US 7254790 B2 Abstract A moment computation technique for general lumped R(L)C interconnect circuits with multiple resistor loops is proposed. Using the concept of tearing, a lumped R(L)C network can be partitioned into a spanning tree and several resistor links. The contributions of network moments from each free and the corresponding links can be determined independently. By combining the conventional moment computation algorithms and the reduced ordered binary decision diagram (ROBDD), the proposed method can compute system moments efficiently. Experimental results demonstrate that the proposed method can indeed obtain accurate moments and is more efficient than the conventional approach.
Claims(3) 1. A method of moment computations comprising:
providing R(L)C interconnects of a high speed VLSI circuit with resistor loops;
constructing an assistant reduced ordered binary-decision diagram (ROBDD);
tearing the high speed VLSI circuit into an open circuits and corresponding Thevenin equivalent circuits;
calculating a kth-order moment model of the open circuit using a recursive moment calculator;
calculating zeroth-order moments of the Thevenin equivalent circuits;
using a superposition theorem for the calculated kth-order system moment model and the zeroth-order moments to obtain system moments of the high speed VLSI circuit; and
saving the obtained system moments of the high speed VLSI circuit.
2. The method as claimed in
the first class of blocks being the Thevenin circuits where all independent sources are set to be zero, links {b
_{L,1},b_{L,2}, . . . b_{L,i}} are opened, and link b_{L,j }is replaced with a 1 A current source; andthe second class of blocks being the kth-order moment model where links {b
_{L,1},b_{L,2}, . . . b_{L,j}} are opened, with i being the number of links in the high speed VLSI circuit, with j being the number of resistor links in the high speed VLSI circuit, and with L representing the resistor loop.3. The method as claimed in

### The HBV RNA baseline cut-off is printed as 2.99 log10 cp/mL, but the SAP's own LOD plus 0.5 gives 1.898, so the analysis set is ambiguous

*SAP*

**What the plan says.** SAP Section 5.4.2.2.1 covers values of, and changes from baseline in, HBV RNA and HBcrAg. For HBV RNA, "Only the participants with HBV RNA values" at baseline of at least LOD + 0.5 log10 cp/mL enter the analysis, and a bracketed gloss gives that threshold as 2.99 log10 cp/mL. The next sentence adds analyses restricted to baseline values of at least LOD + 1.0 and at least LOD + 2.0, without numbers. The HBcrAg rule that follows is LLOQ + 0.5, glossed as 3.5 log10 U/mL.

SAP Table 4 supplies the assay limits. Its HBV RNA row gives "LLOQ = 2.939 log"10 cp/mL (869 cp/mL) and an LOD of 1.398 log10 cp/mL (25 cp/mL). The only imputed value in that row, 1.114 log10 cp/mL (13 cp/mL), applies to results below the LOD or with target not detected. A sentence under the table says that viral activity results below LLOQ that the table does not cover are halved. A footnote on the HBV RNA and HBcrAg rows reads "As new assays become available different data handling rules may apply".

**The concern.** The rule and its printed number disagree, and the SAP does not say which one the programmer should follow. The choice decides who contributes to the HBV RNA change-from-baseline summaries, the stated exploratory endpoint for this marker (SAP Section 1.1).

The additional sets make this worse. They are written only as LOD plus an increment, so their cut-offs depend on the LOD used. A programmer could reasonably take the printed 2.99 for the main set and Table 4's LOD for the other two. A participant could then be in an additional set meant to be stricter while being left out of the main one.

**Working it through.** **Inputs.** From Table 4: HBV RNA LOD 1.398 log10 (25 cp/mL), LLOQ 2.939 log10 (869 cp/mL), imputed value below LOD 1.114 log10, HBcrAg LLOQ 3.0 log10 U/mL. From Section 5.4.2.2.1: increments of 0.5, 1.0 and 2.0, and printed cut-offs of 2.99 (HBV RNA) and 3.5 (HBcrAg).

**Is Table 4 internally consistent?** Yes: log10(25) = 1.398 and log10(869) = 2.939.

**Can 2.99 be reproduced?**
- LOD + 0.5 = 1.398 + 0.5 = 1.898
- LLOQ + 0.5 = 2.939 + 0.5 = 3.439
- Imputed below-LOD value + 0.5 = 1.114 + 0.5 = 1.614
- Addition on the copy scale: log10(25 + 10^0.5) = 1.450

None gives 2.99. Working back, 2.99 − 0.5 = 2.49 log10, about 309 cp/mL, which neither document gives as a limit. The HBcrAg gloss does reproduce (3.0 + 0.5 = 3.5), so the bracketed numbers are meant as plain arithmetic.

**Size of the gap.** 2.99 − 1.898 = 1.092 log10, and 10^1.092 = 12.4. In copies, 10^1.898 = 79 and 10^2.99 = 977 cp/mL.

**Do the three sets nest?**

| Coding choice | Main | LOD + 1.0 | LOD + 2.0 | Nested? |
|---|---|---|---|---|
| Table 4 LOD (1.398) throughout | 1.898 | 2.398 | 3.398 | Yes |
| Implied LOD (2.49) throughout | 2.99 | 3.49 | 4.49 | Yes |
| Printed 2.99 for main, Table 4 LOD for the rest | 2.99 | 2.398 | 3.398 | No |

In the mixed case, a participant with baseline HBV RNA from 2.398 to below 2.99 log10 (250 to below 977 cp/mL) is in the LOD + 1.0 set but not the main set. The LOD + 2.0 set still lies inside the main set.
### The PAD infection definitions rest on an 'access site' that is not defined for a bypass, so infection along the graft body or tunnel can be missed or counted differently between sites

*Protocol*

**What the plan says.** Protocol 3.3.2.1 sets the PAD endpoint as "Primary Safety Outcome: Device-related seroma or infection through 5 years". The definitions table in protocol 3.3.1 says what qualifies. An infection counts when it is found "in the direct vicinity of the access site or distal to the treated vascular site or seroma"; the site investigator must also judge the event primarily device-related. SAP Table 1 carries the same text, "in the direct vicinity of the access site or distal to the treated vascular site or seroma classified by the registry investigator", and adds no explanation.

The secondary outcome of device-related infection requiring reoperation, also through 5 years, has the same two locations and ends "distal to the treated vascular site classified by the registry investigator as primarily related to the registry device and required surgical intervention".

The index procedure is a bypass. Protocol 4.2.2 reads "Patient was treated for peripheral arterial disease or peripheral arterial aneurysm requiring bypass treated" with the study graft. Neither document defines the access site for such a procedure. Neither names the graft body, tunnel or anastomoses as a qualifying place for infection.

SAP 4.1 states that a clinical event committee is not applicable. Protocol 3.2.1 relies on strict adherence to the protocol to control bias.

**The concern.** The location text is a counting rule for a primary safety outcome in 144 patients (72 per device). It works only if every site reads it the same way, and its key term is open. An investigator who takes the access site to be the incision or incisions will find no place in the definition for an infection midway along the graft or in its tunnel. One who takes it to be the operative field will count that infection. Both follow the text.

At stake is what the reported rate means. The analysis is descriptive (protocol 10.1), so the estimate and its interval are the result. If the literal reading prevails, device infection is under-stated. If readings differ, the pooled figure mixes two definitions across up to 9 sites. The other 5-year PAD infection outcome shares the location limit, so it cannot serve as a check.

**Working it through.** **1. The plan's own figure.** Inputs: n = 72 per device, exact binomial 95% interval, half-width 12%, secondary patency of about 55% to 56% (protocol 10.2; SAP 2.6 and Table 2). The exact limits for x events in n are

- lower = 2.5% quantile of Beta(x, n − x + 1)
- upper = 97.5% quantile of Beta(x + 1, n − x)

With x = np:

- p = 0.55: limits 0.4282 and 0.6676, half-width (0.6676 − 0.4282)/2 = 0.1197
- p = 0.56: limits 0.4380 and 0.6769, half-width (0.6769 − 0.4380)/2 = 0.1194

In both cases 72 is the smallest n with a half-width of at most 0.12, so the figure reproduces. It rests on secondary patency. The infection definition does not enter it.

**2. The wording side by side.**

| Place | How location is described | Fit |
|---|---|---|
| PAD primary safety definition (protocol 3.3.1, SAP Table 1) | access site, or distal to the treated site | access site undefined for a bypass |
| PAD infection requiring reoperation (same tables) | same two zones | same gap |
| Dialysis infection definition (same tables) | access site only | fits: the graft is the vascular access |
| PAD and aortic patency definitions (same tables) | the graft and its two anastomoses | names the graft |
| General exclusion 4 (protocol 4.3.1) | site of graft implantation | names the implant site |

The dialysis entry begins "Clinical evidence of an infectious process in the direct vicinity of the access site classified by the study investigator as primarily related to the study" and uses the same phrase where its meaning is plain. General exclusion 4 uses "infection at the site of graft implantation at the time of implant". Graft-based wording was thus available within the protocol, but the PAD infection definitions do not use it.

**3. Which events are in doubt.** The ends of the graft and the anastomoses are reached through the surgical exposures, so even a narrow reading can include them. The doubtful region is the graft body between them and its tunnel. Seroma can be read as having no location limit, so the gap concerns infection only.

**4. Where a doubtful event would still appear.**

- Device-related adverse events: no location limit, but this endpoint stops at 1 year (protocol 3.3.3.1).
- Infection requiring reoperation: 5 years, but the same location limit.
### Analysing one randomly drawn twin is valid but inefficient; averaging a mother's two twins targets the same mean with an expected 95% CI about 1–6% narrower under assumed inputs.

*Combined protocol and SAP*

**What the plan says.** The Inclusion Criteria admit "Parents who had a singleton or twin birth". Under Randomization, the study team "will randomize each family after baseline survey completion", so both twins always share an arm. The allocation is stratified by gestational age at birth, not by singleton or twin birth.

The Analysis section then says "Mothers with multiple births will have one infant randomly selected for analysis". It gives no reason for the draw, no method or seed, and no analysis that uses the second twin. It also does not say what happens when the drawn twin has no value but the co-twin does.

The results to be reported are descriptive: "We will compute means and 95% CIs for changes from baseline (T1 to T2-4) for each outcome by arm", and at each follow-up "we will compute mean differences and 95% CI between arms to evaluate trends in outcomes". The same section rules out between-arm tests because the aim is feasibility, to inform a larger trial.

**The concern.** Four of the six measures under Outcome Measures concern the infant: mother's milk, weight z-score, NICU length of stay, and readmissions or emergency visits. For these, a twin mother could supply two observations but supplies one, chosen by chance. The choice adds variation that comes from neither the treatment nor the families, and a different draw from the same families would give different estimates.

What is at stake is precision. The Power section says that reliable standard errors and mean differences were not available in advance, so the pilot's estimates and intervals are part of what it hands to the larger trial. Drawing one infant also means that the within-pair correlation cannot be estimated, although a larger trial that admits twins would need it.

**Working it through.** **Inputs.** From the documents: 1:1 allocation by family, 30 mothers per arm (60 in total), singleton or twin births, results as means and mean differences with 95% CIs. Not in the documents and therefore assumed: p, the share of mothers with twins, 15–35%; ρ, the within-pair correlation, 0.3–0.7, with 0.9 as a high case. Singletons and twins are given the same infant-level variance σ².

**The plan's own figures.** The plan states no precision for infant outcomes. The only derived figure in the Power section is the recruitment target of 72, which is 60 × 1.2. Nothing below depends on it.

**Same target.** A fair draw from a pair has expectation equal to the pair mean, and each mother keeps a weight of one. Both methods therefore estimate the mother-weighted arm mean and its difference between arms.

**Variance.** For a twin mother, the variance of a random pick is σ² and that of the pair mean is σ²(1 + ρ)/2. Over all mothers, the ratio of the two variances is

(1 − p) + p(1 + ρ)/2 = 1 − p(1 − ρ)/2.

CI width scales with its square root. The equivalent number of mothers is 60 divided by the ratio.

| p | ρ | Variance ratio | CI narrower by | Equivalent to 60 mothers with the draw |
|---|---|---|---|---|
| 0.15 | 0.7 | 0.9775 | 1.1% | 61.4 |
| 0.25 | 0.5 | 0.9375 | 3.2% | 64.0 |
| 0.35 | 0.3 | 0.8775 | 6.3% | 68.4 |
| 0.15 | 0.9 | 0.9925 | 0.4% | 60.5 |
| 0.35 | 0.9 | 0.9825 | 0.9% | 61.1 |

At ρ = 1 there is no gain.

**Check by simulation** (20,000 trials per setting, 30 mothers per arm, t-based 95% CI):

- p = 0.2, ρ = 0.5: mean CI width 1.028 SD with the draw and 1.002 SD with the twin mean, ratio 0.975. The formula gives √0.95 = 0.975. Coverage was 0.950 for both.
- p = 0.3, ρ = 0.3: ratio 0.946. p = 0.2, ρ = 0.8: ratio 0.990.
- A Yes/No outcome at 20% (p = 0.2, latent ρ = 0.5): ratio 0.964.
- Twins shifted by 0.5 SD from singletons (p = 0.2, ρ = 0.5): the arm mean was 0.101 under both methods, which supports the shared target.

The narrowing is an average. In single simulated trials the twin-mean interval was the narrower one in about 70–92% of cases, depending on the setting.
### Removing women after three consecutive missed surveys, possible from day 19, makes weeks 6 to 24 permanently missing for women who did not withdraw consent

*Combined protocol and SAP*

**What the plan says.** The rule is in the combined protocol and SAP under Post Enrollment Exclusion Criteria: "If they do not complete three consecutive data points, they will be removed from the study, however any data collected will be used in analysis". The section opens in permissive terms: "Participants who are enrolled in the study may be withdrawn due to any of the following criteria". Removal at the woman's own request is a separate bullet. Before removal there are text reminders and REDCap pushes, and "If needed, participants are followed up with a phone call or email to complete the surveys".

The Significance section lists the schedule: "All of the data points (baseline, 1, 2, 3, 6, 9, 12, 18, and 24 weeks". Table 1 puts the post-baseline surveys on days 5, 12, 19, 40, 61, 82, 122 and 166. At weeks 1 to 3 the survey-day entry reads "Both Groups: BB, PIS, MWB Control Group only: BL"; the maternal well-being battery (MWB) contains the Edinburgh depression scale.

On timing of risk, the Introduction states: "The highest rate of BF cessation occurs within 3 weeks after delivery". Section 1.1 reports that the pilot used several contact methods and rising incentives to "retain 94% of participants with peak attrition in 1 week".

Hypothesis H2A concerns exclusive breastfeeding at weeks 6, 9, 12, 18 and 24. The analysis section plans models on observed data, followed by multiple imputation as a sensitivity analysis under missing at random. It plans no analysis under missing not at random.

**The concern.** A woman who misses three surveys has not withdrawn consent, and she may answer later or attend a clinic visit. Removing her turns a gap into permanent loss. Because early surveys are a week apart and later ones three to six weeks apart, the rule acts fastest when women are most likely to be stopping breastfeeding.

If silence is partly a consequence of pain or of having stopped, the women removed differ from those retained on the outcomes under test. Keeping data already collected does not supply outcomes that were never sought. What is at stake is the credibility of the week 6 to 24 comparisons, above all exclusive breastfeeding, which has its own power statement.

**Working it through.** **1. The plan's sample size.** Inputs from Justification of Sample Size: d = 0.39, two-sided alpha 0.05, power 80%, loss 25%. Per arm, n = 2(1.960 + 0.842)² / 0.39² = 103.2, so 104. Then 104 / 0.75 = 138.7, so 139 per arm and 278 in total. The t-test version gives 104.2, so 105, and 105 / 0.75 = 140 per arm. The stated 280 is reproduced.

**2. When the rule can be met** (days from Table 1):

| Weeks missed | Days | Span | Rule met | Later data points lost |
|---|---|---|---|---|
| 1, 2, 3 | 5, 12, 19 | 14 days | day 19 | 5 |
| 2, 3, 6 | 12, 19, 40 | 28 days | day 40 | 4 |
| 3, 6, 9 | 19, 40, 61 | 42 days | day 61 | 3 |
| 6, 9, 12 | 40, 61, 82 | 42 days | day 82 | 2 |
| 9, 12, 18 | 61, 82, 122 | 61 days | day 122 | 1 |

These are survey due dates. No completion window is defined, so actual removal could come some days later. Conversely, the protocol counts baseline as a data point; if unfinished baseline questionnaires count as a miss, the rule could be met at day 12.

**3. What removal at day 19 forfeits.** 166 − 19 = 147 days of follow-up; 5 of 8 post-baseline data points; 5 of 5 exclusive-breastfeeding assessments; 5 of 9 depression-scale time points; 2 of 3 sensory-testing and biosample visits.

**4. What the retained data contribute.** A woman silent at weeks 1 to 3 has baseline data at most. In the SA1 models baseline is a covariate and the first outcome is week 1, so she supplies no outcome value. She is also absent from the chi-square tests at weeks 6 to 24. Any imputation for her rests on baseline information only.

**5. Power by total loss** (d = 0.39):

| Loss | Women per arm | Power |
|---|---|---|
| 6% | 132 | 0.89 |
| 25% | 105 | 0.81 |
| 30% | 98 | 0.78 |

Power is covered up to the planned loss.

Description 1. Field of the Invention The present invention relates to a method of computing moments in RLC interconnects of high-speed VLSI circuits and, more particularly, to a method of moment computations of lumped interconnect circuits with resistor loops. 2. Description of Related Art With the advance of modem VLSI techniques, delay and signal/power integrity issues on interconnects have played a significant role on performances of an IC design. To address these issues effectively, interconnects are often modeled as lumped or distributed R(L)C circuits. Owing to the increasing wire density and the required modeling accuracy, the wire model for practical chip designs may be with a huge scale. Thus, using traditional circuit simulators, such as SPICE, to simulate such circuits become inefficient and impractical. In order to solve this task, moment matching methods have been widely applied in the past for timing analysis, crosstalk estimations, power/ground network analysis, and generating reduced-order models of VLSI interconnect models. For example, see U.S. Pat. Nos. 6,047,117; 6,308,304; 6,314,546; 6,347,393; 6,601,223; and 6,662,149. Since interconnects are often modeled as R(L)C trees, the moments at nodes on the frees can be calculated recursively in an efficient manner (L. T. Pillage and R. A. Rohrer, “Asymptotic waveform evaluation for timing analysis,” IEEE Trans. on CAD, Vol. 9, No. 4, pp. 352-366, 1990; C. L. Ratzlaff and L. T. Pillage, “RICE: Rapid interconnect circuit evaluation using AWE,” IEEE Trans. on CAD, Vol. 13, No. 6, pp. 763-776, 1994; Q. Yu, and E. S. Kuh, “Exact moment matching models of transmission lines and application to interconnect delay estimation,” IEEE Trans. on VLSI Systems, Vol. 3, No. 2, pp. 311-322, 1995; Q. Yu, and E. S. Kuh, “Moment computation of lumped and distributed coupled RC frees with application to delay and crosstalk Estimation,” Proceedings of the IEEE, Vol. 89, No. 5, pp. 772-788, 2001; and Q. Yu, E. S. Kuh and T. Xue, “Moment models of general transmission lines with application to interconnect analysis and optimization,” IEEE Trans. on VLSI Systems, Vol. 4, No. 4, pp. 477-494, 1996. However, if interconnect structures contain resistor loops (links), which have been widely considered in power/ground or clock networks, or dielectric losses, these moment computation formulas need to be modified due to do currents flowing through these links. In recent work, Chan et al. proposed a technique to compute the Elmore delay called the first-order moment) in general RC networks •P. K. Chan and K. Karplus, “Computing signal delay in general RC networks by tree/link partition,” IEEE Trans. on CAD, vol. 9, no. 8, pp. 898-902, 1990•. Ratzlaff et al. extended the branch tearing for computing moments of the interconnect circuits with resistor loops •C. L. Ratzlaff and L. T. Pillage, “RICE: Rapid interconnect circuit evaluation using AWE,” IEEE Trans. on CAD, vol. 13, no. 6, pp. 763-776, 1994•. The basic idea of the above two approaches is using the concept of Kron's method. The interconnect network can be partitioned into a spanning tree and several key links. As a result, delays at nodes of a given tree can be obtained by sequentially appending these links back to reconstruct the original network •R. A. Rohrer, “Circuit partitioning simplified,” IEEE Trans. on Circuits and Systems, vol. 35, no. 1, pp. 2-5, 1988•. The key techniques of tree/link partitions are the substitution theorem and the superposition theorem. If the circuit network contains only one resistor link, the computational cost is low. Nevertheless, for multiple resistor links, the problem becomes more complicated since the currents flowing through unopened resistor links are required to be known in advance. Ratzlaff et al. demonstrated that the computational costs are rather high with a large number of links. In this invention, an efficient moment computation technique based on tree/link partitioning is provided for R(L)C interconnect networks with single and multiple resistor links and, in particular, on lumped R(L)C interconnect models. To address the issues with a single resistor link, the conventional recursive moment computation formulae for R(L)C frees and the concept of tree/link partitioning are combined. Thus the corresponding computational complexity can also retain linear. To simplify the computational complexity associated with multiple links, a reduced ordered binary-decision diagram (ROBDD) is constructed to store the state variables of the zeroth-order moments. Moments at nodes on R(L)C trees can be updated recursively. The computational cost is proportional to O(t Further benefits and advantages of the present invention will become apparent after a careful reading of the detailed description with appropriate reference to the accompanying drawings. The flow chart of the invention is shown is The notation of this invention is described as follows: t denotes the number of the resistor links in the circuit, and L generally represents the resistance link. For each Thevenin equivalent circuit T(i,j), the first variable i represents the resistor links numbering 1 to i in the original circuit and is located in the i-th layer of the ROBDD tree, i.e. i<=t. The second variable j denotes the resistance link numbering j in the original circuit. As shown in Special R(L)C Trees If a R(L)C interconnect network has a special free structure, the computational cost can be further reduced. An R(L)C tree includes floating resistors (and inductors) from the ground and capacitors that connect nodes on the tree and to the ground. A lumped R(L)C-tree model excludes transmission lines, couplings, and resistor loops. Let N={n By using the Kirchhoff's current law and the Kirchhoff's voltage law, voltage moments for each node n The aim of this invention is to reduce the cost of moment computations of R(L)C interconnect networks containing a few resistor loops (or links) by tree/link partitioning techniques. By investigating special interconnect tree structures, it can be shown that the computational cost about moments still preserves within the order O(kn). Tree/Link Partitioning for Moment Computations with A Single Resistor Link Suppose that a circuit graph G=(N,B) consists of a set of nodes N={n Suppose that a resistor link R Suppose that an R(L)C interconnect network is partitioned into a R(L)C tree and a link resistor R Tree/Link Partitioning for Moment Computations with Multiple Resistor Links While the interconnect R(L)C network contains multiple resistor links, the moment computation method can still be used with some extensions. However, the problem becomes more complicated. For example, consider a circuit with three links {b In order to reduce the computational cost, an assistant reduced ordered binary-decision diagram (ROBDD) is constructed for storing the intermediate zeroth-order moments of the R(L)C circuits with unopened links. Thus, the moments at nodes on R(L)C trees will be updated by these saved data. The data structure of the ROBDD is compact as shown in The ROBDD in 1. After replacing a link with a 1A current source, opening all voltage sources, and shorting all other current sources, the Thevenin equivalent circuits in the same level of the OBDD tree are the same. Hence, circuits OT and TT are the same, and circuits OOT, OTT, TOT, and TTT are the same. It can be concluded that the Thevenin equivalent circuits XX . . . XT in the same level are the same, where X may be O or T. 2. Circuits OTO and TOO are similar except for different driver positions. Links b 3. Except for circuits O, OO, and OOO, all other circuits are independent on order k. Therefore, a further reduced OBDD is constructed in With aids of the above information, a generalized ROBDD diagram can be built, as shown in 1. Block T(i,j) is the Thevenin circuit that all independent sources are set to be zero, links {b 2. Block O(k,i) is the kth-order moment model that links {b In the above example, circuits OOO, OOT, OTO, and TOO are equivalent to blocks O(k,3), T(3,3), T(3,2), and T(3,1), respectively. Similarly, circuits OO, OT, TO, O, and T behave as blocks O(k,2), T(2,2), T(2,1), O(k,1), and T(1,1), respectively. The solid and dash lines have the same definitions as in The computational complexity can still retain linear as long as the number of links is much less than the number of nodes, i.e., t<<n. The complexity analysis is as follows. In Experimental Results As shown in Although the invention has been explained in relation to its preferred embodiment, it is to be understood that many other possible modifications and variations can be made without departing from the spirit and scope of the invention as hereinafter claimed. Patent Citations